It's a rare site to see a closed runway at Billings Flying Service, but after an ExxonMobil pipe burst and spilled 42,000 gallons of crude oil into the Yellowstone River, the flying company's property has since turned into a hub for cleanup efforts.
Gary Blain, an owner of Billings Flying Service, said he was contacted by ExxonMobil officials about a day after the break.
His property, located on Jellison Road to the south of the Yellowstone River, provided enough space for the several hundred people that work that section of the river.
"It's a prime location," Blain said. "There's access to the river with boat launches, parking and staging facilities, and it's a private location."
Almost 600 people have been working around the clock since the pipe burst near Laurel on July 1, using almost 33,000 feet of boom and 16,000 absorbent pads to clean up oil collecting along the river banks, according to an ExxonMobil news release.
Crews were focusing on about 38 sites between the spill site in Laurel and Billings on Sunday.
Matthew Allen, Environmental Protection Agency public affairs officer, said used booms and pads are taken to a landfill in Bennett, Colo.
"It's a landfill under contract through Exxon to handle this type of thing," Allen said.
Most of the contracts related to the cleanup are determined ahead of time as part of ExxonMobil's emergency response plan, which in the case of the pipeline, is approved by the Department of Transportation.
What ExxonMobil has not completed is an approved long-term plan for the cleanup of the river.
EPA on-site coordinator Steven Merritt said the company submitted a removal action plan that was initially approved for three days.
"They submitted pieces and parts of what we are doing as a process out int he field right now, but it's not a comprehensive plan," Merritt said.
During a media briefing Sunday, Merritt said ExxonMobil had one week to complete their long-term plan. He said members of the EPA will meet with representatives from ExxonMobil and the Montana Department of Environmental Quality on Monday.
"It's got to be more flushed out and comprehensive than it was," Merritt said.
Three sections in particular were not complete, including the oil recovery and containment plan, source release area remediation plan and remediation plan for downstream impacted areas.
Other sections of the removal action plan that were complete include the heath and safety plan, sampling and analysis plan, Quality Assurance Project Plan and the waste treatment, transportation and disposal plan.
"These plans need to include how we get to the end point of all this," Merritt said.
Pius Rolheiser, spokesman for ExxonMobil, said "we certainly intend to reply with the request."
With more than a week of cleanup already under way, Merritt said Exxon started soil testing on Sunday. He said they will soon start cleaning oiled vegetation.
The priority from the start was human health and safety, including the river as a source of drinking water and checking domestic wells.
Testing for domestic wells is still ongoing, with results expected in three to five days, Merritt said. He does not believe there is a threat to humans or livestock.
"We haven't seen levels above drinking levels in the river, so we are not expecting it in the well systems," Meritt said, advising it was safe to well water at this time.
Because of the high river levels, cleanup and testing efforts have been difficult. Air boats have been able to scan slow moving water ways, but Merritt said they have not been able to launch jet boats into the channel yet.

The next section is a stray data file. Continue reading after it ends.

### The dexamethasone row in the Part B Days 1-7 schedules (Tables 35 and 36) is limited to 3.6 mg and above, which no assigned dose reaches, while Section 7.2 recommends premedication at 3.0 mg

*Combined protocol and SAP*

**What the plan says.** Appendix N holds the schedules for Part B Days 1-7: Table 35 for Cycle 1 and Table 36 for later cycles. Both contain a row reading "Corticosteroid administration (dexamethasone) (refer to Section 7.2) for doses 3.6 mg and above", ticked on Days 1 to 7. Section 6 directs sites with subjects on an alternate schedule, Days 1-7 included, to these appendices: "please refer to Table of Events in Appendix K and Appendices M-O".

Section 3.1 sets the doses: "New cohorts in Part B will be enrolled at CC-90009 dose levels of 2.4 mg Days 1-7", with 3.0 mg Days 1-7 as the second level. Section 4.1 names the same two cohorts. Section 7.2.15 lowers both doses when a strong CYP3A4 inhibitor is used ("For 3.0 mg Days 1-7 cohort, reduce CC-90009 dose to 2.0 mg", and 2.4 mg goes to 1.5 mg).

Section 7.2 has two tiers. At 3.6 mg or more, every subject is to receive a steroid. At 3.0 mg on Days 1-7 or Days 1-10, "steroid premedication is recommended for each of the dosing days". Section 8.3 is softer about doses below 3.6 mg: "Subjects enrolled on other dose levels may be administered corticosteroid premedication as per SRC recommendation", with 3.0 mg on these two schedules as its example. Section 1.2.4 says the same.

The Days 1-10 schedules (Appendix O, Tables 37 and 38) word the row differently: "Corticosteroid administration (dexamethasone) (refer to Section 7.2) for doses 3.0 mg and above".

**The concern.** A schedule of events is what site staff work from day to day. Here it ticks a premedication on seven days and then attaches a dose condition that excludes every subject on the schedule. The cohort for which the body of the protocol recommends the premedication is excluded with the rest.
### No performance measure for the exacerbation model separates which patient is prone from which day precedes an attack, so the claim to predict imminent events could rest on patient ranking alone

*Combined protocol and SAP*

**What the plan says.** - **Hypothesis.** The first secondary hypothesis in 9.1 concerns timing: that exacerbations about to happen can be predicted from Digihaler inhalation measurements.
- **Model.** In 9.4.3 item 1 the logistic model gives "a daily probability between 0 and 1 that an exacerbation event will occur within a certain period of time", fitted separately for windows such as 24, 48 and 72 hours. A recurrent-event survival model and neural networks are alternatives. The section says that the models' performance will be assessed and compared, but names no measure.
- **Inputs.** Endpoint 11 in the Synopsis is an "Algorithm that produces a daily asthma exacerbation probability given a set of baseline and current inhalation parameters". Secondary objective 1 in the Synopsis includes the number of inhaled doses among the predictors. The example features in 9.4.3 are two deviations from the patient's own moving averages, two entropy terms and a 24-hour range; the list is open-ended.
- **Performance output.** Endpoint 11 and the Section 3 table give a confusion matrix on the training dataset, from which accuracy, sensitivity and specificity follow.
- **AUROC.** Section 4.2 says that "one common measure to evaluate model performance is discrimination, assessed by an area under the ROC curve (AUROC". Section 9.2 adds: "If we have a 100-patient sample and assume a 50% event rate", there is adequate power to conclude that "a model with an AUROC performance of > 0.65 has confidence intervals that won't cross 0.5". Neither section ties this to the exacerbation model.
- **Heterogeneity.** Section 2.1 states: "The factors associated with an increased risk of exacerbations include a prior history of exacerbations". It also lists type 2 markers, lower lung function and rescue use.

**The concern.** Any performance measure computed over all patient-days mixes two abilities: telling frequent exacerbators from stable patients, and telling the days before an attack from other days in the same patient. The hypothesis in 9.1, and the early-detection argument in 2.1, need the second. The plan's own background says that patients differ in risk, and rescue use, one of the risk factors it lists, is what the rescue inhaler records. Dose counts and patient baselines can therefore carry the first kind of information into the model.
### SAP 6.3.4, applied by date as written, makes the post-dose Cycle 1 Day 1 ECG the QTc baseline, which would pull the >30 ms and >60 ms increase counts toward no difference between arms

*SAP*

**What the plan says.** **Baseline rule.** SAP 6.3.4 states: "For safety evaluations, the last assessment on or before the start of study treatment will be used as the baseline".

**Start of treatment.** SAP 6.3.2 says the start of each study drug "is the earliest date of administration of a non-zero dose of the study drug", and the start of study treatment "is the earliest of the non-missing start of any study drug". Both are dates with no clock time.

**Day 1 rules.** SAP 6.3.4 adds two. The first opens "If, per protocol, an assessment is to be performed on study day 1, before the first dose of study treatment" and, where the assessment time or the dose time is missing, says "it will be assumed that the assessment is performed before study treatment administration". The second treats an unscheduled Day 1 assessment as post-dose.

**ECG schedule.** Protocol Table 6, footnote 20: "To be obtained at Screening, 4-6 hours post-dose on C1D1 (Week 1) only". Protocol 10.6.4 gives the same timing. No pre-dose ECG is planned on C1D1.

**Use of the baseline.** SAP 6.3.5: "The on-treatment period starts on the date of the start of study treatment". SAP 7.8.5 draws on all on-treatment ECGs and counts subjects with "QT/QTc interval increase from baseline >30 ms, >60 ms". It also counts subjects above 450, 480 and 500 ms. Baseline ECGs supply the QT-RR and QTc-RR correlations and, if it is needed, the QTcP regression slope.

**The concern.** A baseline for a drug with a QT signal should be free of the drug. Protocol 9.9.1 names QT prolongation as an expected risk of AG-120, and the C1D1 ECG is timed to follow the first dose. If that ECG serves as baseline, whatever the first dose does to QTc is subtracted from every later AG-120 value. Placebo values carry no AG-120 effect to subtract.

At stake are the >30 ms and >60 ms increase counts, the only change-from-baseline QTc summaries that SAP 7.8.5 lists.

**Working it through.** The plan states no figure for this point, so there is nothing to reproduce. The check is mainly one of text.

National Weather Service meteorologist Joe Lester said the river dropped a foot since it hit flood stage late last week and was flowing at 11.7 feet on Sunday afternoon.
"It's dropping and continuing to do that," Lester said. "We are finally seeing an end to all the river flooding. There is less and less snow; it's still melting, but not as much."
Lester said they are forecasting the river to drop 1.5 feet over the next two days and another foot by the end of the week, as long as incoming thunderstorms don't bring excessive rain.
That's good news for the oil spill cleanup crew. With lower river levels, crews can take jet boats into the water in search for affected wildlife and safely walk the river banks looking for collected oil.
Merritt said that's when things become more labor intensive. He said a similar pipe break in Salt Lake City last year took three to five months.
"We want to do more good than harm," Merritt said. "We are cognizant this is a wilderness area."
The fate of oily plants depends on how much they are covered. People in the field are told to try and wipe oil off of trees and lightly oiled or very lightly oiled vegetation are to be left alone.
In those cases, crews would put an intake nozzle into the river, using a high volume of low-pressure water to wash off any oiled plants.
The washed-off oil would then be caught in an absorbent boom. Heavily damaged areas could involve excavation.
The lowering river levels will also give wildlife organizations an easier time to search for affected wildlife.
So far, only a snake and Western toad have needed to be cleaned from oil contamination. Several Canadian geese, a great blue heron and a white pelican showed signs of oil, but were not captured for cleaning.
"They were behaving normally," said Lisa Williams with the Department of Fish and Wildlife. "Our crews are in slow-moving areas by boat, on the land and in the air."
Blain is doing his best to work around the cleanup crews, who are using two of his airplane hangars for equipment storage.
They are also storing several containers in one of his wheat fields west of his airplane hangars. A large tent, used to serve meals, has been erected east of the hangars.
"These guys are trying to do the right thing," Blain said. "We as a community really need to support them. The floodwaters are not easy to work with. They really do need Montana's support right now."